As we lay on the ground and nursed our wounds (iced our backsides) we cheered on the teams as they crossed the finish. First the fab rolled in, which we had expected. We stood up and peered into the endless desert mirage; there was nothing in sight. Time passed and we were uncertain who would be next, but then some blurry men on horseback started making their way into sight. I saw specks of orange and knew that it was No Limits! We were hooting and hollering as the well weathered men (or as Jeff would say..”the salt of the earth”) galloped to the finish. However, this meant that Football was done. It was sad to see the boys get to the final stage and then have to go. We knew that they competed with class, but unfortunately row boats aren’t their thing. It was an honor to race with them; Ricky, Akbar and Rob, were extraordinary people with huge hearts.
The final leg of the race was a chaotic blur. It started with a sprint to the Fords up a massive hill that literally took the wind from our lungs. Upon arrival we slammed into the Ford and quickly pulled away in first (followed by fab and then no limits). We wanted to charge through the desert at blistering speeds, but unfortunately we were confined to 30mph limit. The 22 mile drive was definitely the calm before the storm and it gave us a chance to gather our thoughts before the final showdown.
All three vehicles arrived at the first checkpoint at the same time. What did we see there? More crazy camels! This section didn’t make the cut of the show, but I can assure you it hurt. Everyone mounted their camels and braced for dear life. These were again, sprinting, monstorous, mutant, dinosaur camels. We were all slamming into each other, bruising our legs and screaming in pain. At one point I looked over at Jeff (the hardest mountain man of the group) and he was screaming full boar as the camel violently shook him. I could feel the skin chaffing off of my hands as I held on. I tried going to my happy place, but this place just simply did not exist.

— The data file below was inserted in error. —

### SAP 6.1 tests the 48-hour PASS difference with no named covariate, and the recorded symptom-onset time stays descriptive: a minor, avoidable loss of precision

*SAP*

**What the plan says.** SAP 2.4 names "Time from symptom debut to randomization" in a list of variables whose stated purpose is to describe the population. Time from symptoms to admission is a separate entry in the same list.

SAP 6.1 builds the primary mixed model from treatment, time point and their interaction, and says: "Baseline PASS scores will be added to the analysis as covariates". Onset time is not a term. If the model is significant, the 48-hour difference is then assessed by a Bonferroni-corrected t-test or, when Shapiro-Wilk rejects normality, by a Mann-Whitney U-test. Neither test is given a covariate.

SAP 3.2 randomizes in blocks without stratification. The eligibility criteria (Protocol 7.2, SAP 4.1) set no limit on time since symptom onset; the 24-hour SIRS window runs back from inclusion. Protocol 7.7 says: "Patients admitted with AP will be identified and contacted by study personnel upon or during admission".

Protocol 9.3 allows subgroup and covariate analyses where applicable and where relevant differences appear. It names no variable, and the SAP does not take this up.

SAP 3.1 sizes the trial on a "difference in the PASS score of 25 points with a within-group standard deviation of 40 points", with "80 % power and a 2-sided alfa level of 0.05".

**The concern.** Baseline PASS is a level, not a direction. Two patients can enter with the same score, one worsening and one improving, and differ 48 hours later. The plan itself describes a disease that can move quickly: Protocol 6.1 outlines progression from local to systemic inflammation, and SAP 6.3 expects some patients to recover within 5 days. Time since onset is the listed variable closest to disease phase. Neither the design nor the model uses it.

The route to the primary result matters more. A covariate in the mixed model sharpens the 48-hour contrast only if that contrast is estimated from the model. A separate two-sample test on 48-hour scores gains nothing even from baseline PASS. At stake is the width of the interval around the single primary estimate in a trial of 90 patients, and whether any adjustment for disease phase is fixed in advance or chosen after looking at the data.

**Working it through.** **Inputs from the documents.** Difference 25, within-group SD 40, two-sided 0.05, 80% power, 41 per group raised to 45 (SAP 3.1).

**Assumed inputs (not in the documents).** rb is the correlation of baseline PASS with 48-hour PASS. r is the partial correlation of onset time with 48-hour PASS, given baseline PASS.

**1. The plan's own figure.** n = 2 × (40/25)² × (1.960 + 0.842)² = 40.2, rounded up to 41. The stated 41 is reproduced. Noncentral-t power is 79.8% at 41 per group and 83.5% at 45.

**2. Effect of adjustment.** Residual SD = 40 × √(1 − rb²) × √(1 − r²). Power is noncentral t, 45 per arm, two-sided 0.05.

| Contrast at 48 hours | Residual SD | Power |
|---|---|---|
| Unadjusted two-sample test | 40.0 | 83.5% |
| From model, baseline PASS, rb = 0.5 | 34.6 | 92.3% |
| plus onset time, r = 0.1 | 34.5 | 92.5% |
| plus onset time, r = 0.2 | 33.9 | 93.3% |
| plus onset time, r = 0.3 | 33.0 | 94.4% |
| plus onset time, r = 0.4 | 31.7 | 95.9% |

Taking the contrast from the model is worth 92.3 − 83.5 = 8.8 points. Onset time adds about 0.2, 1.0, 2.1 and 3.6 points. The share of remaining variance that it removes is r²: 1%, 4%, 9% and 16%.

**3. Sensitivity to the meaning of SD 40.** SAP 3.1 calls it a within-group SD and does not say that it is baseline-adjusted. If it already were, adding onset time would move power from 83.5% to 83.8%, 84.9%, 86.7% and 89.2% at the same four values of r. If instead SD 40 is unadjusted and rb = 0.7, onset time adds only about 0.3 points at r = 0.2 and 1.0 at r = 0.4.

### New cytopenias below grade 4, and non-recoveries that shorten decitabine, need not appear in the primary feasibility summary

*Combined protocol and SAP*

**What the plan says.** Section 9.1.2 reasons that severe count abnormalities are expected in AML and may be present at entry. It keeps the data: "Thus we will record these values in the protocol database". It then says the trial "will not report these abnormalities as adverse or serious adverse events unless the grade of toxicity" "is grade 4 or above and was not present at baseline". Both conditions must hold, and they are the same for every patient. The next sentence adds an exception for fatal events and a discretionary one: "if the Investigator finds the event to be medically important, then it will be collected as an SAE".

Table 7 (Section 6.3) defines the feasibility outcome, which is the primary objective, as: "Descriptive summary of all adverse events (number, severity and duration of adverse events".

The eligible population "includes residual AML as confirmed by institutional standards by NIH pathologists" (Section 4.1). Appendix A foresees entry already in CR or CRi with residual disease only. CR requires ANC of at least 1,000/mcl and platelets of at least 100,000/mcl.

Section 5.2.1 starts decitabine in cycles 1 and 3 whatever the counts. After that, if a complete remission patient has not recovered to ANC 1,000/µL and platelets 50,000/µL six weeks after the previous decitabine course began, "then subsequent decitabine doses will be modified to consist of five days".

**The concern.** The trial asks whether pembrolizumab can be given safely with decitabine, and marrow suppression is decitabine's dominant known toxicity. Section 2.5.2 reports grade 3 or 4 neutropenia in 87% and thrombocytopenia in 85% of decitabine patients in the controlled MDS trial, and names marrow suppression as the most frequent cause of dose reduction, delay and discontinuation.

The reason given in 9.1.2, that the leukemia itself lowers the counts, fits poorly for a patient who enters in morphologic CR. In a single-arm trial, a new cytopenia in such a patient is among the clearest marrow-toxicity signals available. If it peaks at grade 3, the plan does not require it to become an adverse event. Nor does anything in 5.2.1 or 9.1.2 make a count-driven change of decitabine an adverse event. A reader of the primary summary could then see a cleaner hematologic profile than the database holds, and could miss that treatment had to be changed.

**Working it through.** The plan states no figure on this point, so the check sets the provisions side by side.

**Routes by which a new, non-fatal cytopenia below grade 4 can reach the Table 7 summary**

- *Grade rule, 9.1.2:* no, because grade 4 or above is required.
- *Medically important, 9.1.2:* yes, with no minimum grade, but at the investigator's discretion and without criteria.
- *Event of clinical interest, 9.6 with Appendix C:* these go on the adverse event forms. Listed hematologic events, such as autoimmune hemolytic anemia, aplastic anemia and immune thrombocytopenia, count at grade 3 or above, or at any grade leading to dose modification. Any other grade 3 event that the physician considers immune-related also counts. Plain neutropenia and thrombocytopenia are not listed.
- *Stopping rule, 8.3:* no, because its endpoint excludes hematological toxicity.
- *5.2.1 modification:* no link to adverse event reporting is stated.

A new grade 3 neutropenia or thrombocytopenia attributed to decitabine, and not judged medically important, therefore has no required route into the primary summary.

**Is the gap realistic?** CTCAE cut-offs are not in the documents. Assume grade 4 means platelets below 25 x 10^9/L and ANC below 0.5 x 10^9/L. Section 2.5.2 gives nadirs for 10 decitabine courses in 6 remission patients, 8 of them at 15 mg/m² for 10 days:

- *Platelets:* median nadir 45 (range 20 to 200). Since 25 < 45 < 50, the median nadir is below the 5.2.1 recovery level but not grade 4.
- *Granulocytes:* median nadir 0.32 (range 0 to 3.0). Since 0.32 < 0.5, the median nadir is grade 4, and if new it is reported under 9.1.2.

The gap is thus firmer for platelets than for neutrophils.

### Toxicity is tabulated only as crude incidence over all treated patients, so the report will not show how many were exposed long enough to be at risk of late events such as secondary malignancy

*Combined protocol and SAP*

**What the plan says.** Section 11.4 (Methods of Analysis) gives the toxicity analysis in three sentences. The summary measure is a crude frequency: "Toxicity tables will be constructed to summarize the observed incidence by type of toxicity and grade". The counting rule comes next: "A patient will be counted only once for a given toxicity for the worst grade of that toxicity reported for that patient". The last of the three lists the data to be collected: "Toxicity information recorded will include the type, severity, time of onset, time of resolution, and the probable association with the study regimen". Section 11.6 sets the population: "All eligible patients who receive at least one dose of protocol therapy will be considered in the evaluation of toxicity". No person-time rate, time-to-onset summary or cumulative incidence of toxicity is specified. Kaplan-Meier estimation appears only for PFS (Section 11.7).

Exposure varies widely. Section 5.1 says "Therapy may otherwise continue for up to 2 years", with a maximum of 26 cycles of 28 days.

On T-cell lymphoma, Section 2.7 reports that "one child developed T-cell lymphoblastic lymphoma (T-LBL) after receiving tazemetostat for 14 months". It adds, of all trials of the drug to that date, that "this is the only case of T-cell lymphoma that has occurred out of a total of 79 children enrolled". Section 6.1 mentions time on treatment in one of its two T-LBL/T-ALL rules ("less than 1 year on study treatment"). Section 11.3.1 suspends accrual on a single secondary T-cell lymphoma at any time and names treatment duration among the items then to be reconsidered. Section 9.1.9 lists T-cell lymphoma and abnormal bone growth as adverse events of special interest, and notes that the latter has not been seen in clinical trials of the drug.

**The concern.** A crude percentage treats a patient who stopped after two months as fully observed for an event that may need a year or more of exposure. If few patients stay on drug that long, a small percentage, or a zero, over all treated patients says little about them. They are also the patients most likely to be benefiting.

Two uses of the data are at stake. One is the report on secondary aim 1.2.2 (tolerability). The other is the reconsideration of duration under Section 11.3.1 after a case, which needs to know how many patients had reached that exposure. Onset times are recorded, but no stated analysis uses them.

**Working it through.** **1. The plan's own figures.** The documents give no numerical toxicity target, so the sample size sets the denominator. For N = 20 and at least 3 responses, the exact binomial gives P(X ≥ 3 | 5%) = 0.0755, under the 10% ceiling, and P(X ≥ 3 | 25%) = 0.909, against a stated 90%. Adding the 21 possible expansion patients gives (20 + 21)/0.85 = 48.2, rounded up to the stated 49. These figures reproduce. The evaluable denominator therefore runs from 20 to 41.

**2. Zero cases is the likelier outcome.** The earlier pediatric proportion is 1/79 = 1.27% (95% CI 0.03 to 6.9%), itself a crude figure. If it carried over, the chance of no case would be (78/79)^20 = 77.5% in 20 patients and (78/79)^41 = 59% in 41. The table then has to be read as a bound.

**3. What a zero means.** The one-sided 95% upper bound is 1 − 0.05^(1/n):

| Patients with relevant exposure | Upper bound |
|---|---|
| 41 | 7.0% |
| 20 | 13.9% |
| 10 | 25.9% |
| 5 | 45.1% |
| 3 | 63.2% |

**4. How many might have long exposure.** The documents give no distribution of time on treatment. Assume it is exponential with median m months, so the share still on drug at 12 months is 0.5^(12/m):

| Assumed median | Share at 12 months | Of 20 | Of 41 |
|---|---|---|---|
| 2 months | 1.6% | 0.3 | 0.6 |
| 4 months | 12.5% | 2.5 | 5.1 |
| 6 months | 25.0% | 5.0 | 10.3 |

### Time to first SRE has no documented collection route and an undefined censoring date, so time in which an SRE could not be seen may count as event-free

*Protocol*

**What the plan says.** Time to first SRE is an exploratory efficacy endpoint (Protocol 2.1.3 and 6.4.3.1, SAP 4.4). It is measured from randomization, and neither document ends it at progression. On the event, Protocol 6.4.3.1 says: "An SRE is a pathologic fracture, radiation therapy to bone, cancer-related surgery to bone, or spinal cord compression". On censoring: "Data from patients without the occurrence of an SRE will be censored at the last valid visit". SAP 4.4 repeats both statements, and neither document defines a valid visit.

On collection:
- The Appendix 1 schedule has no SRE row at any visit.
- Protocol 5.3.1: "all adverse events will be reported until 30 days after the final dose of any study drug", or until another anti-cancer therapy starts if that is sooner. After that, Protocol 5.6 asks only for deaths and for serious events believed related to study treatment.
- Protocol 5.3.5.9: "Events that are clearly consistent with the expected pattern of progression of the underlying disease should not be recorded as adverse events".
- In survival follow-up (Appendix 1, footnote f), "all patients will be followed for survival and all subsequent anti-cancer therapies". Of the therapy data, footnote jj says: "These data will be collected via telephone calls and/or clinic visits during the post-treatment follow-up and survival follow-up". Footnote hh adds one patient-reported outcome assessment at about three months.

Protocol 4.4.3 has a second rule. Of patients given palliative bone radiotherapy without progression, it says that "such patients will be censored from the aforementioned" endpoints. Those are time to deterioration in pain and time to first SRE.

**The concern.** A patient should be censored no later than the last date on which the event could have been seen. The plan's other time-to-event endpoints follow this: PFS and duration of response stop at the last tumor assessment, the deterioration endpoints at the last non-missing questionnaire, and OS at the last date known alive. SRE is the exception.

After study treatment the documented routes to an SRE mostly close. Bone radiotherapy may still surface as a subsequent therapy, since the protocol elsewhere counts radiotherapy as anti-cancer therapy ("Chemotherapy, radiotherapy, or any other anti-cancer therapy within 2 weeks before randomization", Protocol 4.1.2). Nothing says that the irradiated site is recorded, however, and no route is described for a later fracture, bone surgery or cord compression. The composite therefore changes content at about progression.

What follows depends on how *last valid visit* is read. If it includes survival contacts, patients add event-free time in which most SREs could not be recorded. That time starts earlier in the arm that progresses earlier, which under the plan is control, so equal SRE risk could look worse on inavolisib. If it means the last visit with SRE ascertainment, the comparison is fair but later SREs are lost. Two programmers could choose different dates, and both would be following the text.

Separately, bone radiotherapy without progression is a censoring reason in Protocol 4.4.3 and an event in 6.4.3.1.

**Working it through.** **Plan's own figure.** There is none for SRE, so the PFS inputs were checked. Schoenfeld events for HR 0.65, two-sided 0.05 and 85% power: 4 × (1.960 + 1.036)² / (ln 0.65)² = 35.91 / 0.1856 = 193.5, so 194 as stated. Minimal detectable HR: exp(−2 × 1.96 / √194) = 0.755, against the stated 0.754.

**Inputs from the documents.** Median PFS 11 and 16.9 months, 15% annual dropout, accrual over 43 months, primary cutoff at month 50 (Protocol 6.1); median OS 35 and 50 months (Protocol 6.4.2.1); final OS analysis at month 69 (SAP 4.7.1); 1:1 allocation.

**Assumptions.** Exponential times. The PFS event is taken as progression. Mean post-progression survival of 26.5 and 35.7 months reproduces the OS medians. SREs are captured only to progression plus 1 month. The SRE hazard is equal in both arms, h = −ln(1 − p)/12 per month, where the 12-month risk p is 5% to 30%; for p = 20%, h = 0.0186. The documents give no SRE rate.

Eventually we arrived at Djamaa El Fna, the most famous square in Marrakech. We eagerly leapt off the 10 ft beasts and took off running to our next checkpoint. The square was hectic to say the least. Business as usual did not stop for the production. Imagine you are strolling through the busy marketplace square and 9 crazy white people race up on camels. They jump off with a delirious look in their eyes and sprint past you while jumping over spice trays, motorcycles and nearly slamming into fellow tourists taking a leisurely stroll. The heat from the square made it’s way into our soul and the mixture of stress/adrenaline quickly took it’s toll. We would race from one set of instructions to the next, unsure amongst all the chaos if we were in fact getting anywhere. One thing that you learn while traveling is the value of making friends with the locals. While I’m sure at this point, we weren’t making any friends (we were sweaty, smelly and a sore sight to the eyes), the locals were helpful (in various degrees).
Eventually we spotted the first door, but the mixture of panic and uncertainty quickly led us past. We also knew that Fab 3 were following us and didn’t want to give the clue up. We continued sprinting through the streets at a breakneck pace. Our bodies were covered in sweat, dust, camel fur and the air smelled of the exhaust from the hundreds of scooters that scurried around us. It was a crazy scene and eventually we got caught up. We were lost. The tipping point was when Fab 3 decided to leave the palace walls. We knew the door was somewhere in the maze behind us and we turned back with No Limits. As we’re retracing our steps through the ancient streets, we realize that Jeff has the old set of instructions. They had forgone the previous checkpoint! Despite being the final moments of the entire expedition, we pointed them in the right direction and said goodbye. Soon after we spotted door number one.